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I work in an metallurgic enterprise where we make our own productive software. We are considering change our distribution plan to fit our current needs. I was hoping you could give some ideas.

Our application is a WinForms, C# Framework 4.0. It's located in an intranet. It's divided in three projects (UX, Business layer and Model layer). The application is divided "logically" in modules where each one performs different tasks but they share some functionality (i.e. commercial module, financial module, quoting module).

It is required also that if its needed, log out all the users so they can update their application (in cases of a severe update).

We have two scenarios (maybe you could add others):

Scenario 1.

The whole application is only one EXE distributed with ClicOnce.


  • Easy to detect any change and how it affects.
  • Just one distribution


  • Small changes affect the whole company (why update if the change does not affect my "module"?)
  • Distribution heavier
  • Must improve your testing so you left less bugs in distribution.

Scenario 2.

One small application (EXE) that "fires" different EXEs (one per module).


  • Updates lighters.
  • Isolated errors.
  • Isolated development.


  • Must detect each change in order to recompile/distribute each module (EXE) affected.
  • Create a new project in order to store the shared stuff (forms, classes, etc).

What do you think? Do you know other distribution plans?



share|improve this question
I know it is a bit off topic, but a lot of these concerns go away with an internet web application. Why not got with this? Technically, it is another type of distribution plan. – Davin Tryon Jul 4 '12 at 15:12
Perhaps, recoding an entire large application is a bit 'expensive'? – Steve Jul 4 '12 at 15:15
To me this looks like something for programmers. – CodeCaster Jul 4 '12 at 15:17
I have a scenario like the one above. We have solved with an internal webservice. Each workstation has a dedicated list of modules to be updated and asks the webservice if there is an update pending and then execute the update. – Steve Jul 4 '12 at 15:17
I don't know your budget, how many machines you need to configure, etc, but we use a single product for managing our remote locations including patching, software configuration... Like you, we have certain locations/PCs with different versions of the same project depending on needs. We have all installations stored on a server at the main corporate office, and divide retail locations into groups. Scripts control which groups get which versions, etc. Not a fit for everyone, but kills many birds with one stone. – David Jul 4 '12 at 15:23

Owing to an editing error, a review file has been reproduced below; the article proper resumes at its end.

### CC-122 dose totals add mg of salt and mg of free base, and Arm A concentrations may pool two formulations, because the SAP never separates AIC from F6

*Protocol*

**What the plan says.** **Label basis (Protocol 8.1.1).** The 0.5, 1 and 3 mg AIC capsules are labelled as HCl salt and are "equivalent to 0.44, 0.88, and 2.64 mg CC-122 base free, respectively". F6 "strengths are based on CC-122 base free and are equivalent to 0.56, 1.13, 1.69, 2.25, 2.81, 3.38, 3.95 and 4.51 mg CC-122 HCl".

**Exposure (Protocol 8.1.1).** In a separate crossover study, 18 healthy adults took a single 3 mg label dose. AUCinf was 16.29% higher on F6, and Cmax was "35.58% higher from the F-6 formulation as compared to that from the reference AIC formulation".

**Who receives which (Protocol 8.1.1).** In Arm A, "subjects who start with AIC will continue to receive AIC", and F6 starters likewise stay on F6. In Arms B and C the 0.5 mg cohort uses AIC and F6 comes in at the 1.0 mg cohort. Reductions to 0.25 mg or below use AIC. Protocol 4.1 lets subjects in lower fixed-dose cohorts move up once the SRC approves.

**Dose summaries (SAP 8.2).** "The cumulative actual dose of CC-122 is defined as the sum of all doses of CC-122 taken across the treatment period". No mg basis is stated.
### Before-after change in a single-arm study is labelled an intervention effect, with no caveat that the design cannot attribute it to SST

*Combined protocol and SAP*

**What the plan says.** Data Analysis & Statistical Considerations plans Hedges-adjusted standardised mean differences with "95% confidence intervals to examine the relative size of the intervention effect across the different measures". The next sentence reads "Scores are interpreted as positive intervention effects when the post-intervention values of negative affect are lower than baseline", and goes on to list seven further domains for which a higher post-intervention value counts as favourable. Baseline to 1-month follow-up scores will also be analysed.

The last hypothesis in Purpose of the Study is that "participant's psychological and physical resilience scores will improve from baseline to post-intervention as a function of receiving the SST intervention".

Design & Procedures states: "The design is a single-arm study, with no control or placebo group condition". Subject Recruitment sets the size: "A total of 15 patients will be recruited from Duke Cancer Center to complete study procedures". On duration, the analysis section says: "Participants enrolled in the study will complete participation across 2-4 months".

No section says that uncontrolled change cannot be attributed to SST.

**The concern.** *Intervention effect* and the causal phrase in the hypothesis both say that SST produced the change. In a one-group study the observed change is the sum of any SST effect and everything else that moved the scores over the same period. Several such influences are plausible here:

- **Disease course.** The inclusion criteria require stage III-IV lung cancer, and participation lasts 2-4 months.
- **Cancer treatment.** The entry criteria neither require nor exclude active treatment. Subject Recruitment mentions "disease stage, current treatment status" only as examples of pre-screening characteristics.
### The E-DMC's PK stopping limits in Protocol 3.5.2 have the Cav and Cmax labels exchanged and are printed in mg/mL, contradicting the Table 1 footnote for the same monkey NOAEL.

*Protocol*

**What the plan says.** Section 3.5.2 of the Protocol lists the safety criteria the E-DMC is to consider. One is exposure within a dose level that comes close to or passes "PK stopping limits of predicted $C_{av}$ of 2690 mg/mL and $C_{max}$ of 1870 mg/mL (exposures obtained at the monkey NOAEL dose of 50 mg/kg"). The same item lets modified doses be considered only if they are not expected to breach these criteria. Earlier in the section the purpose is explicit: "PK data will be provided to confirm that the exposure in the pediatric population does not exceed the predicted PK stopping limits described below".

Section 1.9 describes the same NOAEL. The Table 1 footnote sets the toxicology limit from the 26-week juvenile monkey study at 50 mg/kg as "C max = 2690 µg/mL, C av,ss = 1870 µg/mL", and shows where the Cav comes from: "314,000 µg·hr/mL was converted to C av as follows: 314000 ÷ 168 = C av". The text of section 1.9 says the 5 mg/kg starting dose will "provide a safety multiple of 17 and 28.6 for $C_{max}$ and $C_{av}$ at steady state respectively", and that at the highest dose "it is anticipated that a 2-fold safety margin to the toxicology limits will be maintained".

I would take the hybrid of your two scenarios and have a ClickOnce deployment per module. Changes in the shared code would "trigger" a new deployment for each dependent module.

You can explore the System.Deployment namespace, particularly the ApplicationDeployment.CheckForUpdate method for integrating the "severe update" requirement so that the application will update itself.

share|improve this answer
ClickOnce deployment will go quickly for minor updates since apparently only the modules that have changed need to be redeployed. I currently have a large, monolithic program deployed through ClickOnce and updates aren't that bad (or at least users haven't complained). Go with the hybrid solution as suggestion by Austin an you should be very happy. – Brad Rem Jul 4 '12 at 17:29

Well... I think someone already have had this problem. He decided to create Dynamically linked libraries.

You should have

  • 1 exe : the GUI with very simple code : only calls to modules

  • n dll : the modules with a clear API to be called either by GUI or other modules.

Then you can easily replace one module with automatic updates. That's how IE works for example.

share|improve this answer
Is IE an example of a good application ;] – Killercam Jul 4 '12 at 15:26
well, maybe not indeed :) – Kek Jul 4 '12 at 15:30

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